Friday March 4 2005 The Woodsman is not an easy movie. It revolves around Walter, a convicted pedophile, who returns to society after having spent 12 years in prison. When you hear that a movie has a pedophile as a main character, you are inclined to hate this person, but The Woodsman, and in particular main character Kevin Bacon, do not make this easy. Because even though it is still horrible what Walter has done, you can see in this movie that he is a man with his own feelings and emotions, who is fighting against his 'disease' and who does not want the world to see him as a monster.
It's not easy for Walter to reclaim his normal life after his stay in prison. All his old friends don't speak to him anymore, his own sister does not want to have any contact, and the only friend that Walter has is his brother in law Carlos (a strong role from Benjamin Bratt). Walter has a job, where only his boss knows what is going on, but he still has trouble making contact with his colleagues. On top of that, a cop (Mos Def) is keeping an eye on Walter, knocking on the door at any time he pleases to check if Walter is still behaving like he should, not letting a single chance pass to remind Walter what a piece of filth he thinks he is. To make matters worse, Walter's window looks out over the playground of a school, which is not helping Walter keep his head clear of impure thoughts. Things look up a little bit when he meets a woman at work that he hits it off with (Bacon's real life wife Kyra Sedgwick). But when people start finding out about Walter's past, things start to get more and more difficult very rapidly.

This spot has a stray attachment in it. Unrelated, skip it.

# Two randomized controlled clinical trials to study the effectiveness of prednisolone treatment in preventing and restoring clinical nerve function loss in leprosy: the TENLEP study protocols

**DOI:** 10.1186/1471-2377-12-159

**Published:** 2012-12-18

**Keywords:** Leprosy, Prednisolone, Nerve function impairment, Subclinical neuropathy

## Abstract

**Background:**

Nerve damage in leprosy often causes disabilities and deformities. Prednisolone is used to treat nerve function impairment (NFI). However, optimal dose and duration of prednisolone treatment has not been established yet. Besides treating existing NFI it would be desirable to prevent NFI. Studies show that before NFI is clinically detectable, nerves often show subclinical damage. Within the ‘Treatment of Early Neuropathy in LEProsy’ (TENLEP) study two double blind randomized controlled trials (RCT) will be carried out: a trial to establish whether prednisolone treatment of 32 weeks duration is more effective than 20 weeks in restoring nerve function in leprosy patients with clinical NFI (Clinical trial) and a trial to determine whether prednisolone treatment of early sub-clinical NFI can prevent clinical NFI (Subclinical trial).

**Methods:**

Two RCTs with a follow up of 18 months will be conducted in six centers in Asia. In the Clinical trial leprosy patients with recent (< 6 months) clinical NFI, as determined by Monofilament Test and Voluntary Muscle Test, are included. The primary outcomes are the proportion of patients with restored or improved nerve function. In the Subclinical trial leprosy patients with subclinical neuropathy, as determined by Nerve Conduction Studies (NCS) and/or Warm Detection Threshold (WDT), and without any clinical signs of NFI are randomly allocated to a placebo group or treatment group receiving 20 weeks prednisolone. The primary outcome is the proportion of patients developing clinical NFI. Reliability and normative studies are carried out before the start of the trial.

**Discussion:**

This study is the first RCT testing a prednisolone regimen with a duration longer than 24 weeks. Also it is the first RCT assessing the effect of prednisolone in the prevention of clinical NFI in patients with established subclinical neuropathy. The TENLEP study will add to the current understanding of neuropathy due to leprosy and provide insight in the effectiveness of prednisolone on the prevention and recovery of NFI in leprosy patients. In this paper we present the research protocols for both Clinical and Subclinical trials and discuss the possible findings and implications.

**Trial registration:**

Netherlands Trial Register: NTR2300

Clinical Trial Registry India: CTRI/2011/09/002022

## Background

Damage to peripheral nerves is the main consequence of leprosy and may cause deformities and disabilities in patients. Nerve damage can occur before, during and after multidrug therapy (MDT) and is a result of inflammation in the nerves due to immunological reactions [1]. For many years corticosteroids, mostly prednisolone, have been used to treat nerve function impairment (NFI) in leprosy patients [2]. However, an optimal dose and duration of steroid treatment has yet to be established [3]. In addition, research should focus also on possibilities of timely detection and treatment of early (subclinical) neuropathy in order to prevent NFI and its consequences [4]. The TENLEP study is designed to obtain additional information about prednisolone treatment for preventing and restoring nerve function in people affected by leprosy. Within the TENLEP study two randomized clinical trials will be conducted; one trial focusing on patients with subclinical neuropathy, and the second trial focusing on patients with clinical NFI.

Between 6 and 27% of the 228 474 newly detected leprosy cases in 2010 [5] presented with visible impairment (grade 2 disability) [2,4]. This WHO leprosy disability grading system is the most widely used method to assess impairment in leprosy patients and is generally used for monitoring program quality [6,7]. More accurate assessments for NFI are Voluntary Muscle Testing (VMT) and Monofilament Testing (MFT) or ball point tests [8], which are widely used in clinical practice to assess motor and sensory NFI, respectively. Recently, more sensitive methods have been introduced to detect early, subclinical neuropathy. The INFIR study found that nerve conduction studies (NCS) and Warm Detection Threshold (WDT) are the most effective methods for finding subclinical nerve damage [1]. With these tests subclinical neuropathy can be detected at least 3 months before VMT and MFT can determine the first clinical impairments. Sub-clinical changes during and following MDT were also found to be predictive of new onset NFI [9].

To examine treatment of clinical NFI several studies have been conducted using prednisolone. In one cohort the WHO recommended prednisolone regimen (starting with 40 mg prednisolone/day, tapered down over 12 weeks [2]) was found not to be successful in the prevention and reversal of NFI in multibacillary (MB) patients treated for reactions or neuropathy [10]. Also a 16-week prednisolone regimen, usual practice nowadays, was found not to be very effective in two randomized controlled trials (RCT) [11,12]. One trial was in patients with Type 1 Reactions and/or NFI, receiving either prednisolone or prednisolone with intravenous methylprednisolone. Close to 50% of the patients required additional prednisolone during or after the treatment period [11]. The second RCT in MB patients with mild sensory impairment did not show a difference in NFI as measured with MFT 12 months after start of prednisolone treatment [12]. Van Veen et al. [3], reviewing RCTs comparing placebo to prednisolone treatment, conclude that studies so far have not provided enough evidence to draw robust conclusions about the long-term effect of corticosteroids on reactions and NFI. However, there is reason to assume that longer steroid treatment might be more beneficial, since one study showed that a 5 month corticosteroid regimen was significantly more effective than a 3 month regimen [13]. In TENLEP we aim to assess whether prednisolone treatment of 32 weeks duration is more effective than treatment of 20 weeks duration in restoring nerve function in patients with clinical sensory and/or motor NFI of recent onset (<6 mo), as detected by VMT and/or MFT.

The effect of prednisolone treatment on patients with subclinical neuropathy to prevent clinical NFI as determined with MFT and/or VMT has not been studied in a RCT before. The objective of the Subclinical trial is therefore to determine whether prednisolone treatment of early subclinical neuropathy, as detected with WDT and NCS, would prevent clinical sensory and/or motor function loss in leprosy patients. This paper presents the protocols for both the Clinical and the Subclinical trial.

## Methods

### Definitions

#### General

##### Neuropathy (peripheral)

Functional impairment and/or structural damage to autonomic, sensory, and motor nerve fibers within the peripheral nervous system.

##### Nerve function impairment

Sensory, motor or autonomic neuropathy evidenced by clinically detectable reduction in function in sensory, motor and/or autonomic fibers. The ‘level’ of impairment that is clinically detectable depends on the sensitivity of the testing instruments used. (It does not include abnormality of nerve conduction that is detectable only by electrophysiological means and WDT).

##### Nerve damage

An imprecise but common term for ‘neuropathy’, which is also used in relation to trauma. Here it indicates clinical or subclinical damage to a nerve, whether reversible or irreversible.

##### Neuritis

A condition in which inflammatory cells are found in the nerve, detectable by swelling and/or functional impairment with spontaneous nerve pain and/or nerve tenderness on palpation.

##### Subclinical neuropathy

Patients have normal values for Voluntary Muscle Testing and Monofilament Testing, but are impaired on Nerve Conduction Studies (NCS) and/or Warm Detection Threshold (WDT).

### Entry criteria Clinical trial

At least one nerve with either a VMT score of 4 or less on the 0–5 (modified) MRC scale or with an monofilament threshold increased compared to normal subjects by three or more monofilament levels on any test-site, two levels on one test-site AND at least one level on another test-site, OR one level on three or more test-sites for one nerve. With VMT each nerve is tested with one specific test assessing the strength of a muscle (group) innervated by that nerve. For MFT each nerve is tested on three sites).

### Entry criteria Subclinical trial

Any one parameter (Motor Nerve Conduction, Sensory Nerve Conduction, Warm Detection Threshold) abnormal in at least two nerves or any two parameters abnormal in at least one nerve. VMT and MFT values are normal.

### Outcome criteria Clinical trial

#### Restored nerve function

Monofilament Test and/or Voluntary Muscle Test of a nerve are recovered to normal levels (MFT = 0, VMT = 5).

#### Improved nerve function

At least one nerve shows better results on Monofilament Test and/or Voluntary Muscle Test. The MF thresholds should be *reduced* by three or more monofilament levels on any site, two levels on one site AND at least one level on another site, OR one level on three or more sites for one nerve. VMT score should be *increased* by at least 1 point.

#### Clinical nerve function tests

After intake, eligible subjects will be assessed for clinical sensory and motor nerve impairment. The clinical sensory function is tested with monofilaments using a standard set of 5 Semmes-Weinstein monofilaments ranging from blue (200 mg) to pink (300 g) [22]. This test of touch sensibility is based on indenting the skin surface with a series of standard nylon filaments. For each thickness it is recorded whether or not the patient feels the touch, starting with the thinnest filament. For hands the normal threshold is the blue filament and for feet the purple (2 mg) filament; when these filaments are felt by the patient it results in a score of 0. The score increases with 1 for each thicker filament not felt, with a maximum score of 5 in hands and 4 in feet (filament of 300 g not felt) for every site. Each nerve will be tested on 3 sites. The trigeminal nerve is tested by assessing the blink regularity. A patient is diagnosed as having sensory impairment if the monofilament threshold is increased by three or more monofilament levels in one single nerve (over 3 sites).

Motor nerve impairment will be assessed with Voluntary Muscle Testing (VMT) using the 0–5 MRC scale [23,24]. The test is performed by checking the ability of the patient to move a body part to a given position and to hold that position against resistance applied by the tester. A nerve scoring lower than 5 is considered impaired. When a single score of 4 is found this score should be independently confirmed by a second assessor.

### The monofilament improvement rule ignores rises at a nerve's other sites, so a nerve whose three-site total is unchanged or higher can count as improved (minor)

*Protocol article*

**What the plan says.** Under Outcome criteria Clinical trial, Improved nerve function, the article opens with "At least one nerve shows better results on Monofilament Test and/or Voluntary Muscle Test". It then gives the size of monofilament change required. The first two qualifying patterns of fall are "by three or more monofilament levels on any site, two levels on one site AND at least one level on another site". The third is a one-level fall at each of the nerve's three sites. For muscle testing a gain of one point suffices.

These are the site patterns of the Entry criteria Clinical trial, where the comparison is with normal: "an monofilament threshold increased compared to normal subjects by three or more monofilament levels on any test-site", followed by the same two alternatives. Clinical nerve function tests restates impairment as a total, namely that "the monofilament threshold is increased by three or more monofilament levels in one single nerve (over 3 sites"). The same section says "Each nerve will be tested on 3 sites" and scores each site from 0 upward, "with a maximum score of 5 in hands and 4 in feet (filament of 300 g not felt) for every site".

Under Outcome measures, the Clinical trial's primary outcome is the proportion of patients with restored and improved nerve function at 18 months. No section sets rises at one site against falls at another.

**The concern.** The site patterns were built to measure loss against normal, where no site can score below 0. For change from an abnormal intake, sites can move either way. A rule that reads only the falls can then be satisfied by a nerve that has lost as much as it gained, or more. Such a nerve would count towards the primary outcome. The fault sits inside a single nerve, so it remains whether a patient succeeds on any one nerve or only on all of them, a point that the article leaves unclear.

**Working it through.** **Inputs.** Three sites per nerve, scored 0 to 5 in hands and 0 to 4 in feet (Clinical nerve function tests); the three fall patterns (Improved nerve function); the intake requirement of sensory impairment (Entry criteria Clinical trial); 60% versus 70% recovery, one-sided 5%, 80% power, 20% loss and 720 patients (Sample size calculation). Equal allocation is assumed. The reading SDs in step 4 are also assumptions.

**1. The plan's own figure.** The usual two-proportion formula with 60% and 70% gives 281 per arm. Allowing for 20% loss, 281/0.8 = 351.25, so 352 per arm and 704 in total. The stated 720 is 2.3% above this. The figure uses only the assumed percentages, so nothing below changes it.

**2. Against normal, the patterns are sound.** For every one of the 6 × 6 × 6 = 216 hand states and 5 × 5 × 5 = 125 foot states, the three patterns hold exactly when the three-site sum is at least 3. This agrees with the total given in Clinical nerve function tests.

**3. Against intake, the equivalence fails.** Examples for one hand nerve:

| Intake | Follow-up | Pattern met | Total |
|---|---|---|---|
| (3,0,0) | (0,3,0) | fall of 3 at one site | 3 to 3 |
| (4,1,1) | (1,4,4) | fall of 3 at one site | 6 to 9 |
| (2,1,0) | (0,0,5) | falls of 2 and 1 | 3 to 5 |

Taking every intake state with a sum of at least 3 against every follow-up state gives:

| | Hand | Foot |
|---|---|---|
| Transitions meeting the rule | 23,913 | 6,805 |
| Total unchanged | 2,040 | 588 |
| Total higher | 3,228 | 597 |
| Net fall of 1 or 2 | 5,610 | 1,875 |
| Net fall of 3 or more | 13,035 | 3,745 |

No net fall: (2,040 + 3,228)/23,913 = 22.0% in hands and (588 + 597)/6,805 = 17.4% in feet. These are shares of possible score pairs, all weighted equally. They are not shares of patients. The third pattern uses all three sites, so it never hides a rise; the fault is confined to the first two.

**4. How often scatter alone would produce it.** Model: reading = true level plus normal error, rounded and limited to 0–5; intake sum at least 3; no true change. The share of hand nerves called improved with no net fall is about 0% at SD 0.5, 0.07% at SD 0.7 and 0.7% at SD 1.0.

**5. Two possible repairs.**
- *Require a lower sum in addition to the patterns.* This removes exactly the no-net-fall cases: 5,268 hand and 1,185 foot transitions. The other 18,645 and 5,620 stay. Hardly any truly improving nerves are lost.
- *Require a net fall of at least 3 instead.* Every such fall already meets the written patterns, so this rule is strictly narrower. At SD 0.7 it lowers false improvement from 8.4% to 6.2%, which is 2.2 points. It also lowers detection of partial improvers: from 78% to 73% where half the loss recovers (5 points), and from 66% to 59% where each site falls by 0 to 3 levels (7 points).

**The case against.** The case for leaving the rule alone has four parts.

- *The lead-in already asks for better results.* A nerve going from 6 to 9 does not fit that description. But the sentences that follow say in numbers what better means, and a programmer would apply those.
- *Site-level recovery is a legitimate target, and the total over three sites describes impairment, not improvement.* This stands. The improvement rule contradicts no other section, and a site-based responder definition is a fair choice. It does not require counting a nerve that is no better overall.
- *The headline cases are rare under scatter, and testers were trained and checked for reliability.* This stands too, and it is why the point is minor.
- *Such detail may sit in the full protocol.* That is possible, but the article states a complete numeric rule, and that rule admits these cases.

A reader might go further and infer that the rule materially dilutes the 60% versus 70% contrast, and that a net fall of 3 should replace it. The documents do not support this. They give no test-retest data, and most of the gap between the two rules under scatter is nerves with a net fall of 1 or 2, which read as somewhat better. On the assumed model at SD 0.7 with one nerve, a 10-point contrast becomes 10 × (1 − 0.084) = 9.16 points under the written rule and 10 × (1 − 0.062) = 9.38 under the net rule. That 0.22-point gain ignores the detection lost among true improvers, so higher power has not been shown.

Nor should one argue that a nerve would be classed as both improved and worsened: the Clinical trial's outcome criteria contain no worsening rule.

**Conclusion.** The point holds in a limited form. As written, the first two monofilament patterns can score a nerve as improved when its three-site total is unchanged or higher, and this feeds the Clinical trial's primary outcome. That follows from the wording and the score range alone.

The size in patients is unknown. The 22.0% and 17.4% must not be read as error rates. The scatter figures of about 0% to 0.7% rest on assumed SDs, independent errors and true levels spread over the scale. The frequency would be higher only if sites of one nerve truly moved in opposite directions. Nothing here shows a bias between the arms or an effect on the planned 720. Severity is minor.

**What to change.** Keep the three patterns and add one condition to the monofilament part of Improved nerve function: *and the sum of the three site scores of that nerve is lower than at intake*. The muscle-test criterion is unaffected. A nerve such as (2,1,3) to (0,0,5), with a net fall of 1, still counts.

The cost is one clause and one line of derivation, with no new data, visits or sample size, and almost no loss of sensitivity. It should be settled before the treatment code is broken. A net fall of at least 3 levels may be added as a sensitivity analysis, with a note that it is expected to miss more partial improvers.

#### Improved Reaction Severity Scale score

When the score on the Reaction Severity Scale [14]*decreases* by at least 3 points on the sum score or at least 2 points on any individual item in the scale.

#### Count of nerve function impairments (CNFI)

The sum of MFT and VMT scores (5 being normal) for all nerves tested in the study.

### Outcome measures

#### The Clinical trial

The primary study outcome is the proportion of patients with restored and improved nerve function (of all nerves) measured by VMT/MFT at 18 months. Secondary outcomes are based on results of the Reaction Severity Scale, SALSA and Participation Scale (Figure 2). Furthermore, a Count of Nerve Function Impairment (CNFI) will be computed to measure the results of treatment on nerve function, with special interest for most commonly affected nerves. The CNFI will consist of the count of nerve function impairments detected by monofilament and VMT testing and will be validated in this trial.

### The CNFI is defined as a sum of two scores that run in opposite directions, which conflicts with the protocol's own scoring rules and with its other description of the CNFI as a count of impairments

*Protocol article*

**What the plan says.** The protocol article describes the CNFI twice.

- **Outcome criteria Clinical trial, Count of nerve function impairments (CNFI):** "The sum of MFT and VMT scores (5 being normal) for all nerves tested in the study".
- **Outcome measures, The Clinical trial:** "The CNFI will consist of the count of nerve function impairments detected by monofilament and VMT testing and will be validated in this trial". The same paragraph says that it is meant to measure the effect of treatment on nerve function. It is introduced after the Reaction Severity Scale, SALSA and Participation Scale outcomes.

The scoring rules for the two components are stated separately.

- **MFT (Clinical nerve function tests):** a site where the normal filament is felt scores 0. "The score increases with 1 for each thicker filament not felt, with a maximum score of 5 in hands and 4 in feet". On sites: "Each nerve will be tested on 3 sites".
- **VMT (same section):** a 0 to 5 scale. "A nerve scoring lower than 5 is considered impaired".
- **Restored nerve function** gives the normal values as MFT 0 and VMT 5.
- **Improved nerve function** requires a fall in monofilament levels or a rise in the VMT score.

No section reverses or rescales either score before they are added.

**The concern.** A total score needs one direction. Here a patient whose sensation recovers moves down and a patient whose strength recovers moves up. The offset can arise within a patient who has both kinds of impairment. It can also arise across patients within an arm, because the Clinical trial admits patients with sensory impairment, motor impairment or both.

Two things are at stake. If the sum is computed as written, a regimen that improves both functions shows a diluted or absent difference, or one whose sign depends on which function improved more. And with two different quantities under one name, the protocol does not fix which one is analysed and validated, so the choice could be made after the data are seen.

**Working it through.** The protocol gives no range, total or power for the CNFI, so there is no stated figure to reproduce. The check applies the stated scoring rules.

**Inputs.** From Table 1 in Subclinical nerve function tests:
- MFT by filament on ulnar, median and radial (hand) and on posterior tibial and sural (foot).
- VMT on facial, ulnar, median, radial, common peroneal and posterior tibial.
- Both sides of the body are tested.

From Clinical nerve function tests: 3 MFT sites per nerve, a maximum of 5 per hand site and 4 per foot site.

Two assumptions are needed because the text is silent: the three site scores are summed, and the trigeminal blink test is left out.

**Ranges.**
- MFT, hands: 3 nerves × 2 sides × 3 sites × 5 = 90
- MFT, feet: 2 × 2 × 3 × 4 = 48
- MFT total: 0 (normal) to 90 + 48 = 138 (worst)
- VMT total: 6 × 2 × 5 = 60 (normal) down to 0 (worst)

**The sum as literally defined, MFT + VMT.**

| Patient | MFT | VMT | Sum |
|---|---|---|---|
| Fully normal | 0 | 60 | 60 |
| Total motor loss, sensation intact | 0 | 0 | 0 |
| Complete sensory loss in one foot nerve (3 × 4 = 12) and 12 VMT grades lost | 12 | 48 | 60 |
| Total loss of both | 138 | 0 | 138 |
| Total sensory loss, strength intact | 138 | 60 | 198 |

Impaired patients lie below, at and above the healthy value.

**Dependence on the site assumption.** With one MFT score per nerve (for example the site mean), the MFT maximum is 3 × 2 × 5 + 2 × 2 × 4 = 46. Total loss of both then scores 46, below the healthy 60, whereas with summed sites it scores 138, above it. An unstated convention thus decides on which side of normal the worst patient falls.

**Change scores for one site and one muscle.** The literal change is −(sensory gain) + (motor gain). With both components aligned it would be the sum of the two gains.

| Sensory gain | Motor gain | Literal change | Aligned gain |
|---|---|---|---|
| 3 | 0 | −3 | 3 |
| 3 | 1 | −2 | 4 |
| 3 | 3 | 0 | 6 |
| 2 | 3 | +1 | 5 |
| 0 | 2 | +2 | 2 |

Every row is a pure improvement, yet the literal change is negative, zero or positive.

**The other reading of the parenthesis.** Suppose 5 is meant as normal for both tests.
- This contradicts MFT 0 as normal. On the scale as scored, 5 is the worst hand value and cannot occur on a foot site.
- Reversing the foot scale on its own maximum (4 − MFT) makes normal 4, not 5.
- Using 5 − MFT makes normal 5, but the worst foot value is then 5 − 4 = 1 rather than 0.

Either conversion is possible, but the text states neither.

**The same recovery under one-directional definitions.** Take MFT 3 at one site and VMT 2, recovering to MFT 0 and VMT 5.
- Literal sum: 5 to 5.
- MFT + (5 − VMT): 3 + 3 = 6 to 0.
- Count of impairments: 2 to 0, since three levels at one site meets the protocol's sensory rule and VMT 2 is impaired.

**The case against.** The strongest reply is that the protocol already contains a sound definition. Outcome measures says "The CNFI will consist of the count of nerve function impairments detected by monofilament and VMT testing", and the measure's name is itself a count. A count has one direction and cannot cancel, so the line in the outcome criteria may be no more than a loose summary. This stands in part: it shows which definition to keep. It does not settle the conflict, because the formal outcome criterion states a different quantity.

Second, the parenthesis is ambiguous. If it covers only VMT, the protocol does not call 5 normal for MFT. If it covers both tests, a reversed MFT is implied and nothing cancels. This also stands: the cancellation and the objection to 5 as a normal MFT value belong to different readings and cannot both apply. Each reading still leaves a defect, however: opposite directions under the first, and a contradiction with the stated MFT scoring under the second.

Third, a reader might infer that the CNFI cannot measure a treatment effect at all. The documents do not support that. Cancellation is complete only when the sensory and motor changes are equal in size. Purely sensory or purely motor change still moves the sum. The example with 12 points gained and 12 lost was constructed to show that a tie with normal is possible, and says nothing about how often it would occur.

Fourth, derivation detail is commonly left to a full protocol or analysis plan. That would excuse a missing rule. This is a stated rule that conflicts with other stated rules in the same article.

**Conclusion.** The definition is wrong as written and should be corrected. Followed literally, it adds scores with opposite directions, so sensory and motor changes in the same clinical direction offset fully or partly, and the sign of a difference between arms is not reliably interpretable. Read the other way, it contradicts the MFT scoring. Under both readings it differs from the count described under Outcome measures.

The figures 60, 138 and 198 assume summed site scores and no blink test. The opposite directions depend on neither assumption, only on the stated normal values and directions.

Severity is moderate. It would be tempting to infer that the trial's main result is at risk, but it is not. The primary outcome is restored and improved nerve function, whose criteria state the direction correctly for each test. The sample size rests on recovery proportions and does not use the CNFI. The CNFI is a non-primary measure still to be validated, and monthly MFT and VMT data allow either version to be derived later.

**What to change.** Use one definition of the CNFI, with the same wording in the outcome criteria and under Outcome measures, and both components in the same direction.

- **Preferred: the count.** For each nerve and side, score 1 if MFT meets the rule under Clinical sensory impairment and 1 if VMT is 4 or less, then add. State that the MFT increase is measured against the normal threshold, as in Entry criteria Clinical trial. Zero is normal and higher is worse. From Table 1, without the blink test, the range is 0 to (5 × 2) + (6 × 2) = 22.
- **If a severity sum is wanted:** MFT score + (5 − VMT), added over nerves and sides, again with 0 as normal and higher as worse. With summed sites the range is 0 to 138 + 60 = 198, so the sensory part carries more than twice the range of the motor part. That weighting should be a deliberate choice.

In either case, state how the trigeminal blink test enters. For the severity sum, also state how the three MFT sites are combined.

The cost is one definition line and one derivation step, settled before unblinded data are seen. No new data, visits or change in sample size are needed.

The Woodsman is an impressive debut movie from director Nicole Kassell. It's not an obvious choice for a debut. Pedophilia is not an easy subject to convert to the screen, and when you try to portray the main character in a sympathetic way, then you can expect a huge backlash. Still, Kassell pulls it off remarkably. She is able to make Walter a character you cannot completely hate, while she does remind you that this is a man with a very dark past. Ofcourse, she is very ably supported by Kevin Bacon, who delivers maybe the highlight of what is already an incredible career. He shows us a man in pain, who knows that he can probably never completely control himself, but who is unable to accept that people hate him because of that. He might be a a human with a screw loose, but he is still a human. The supporting roles in this movie are also all very strong. Sedgwick is a strong girlfriend, who has a bit of a dark past of her own, while Mos Def shows he has a lot of depth, even in a small role. The biggest revelation of the movie is Hannah Pilkes, who plays 11 year old Robin, the latest girl to whom Walter takes an unnatural liking. The scene that the two share together at the end of the movie is awkward to watch, but also a scene you won't forget very soon. Then again, the same thing can be said for the whole movie.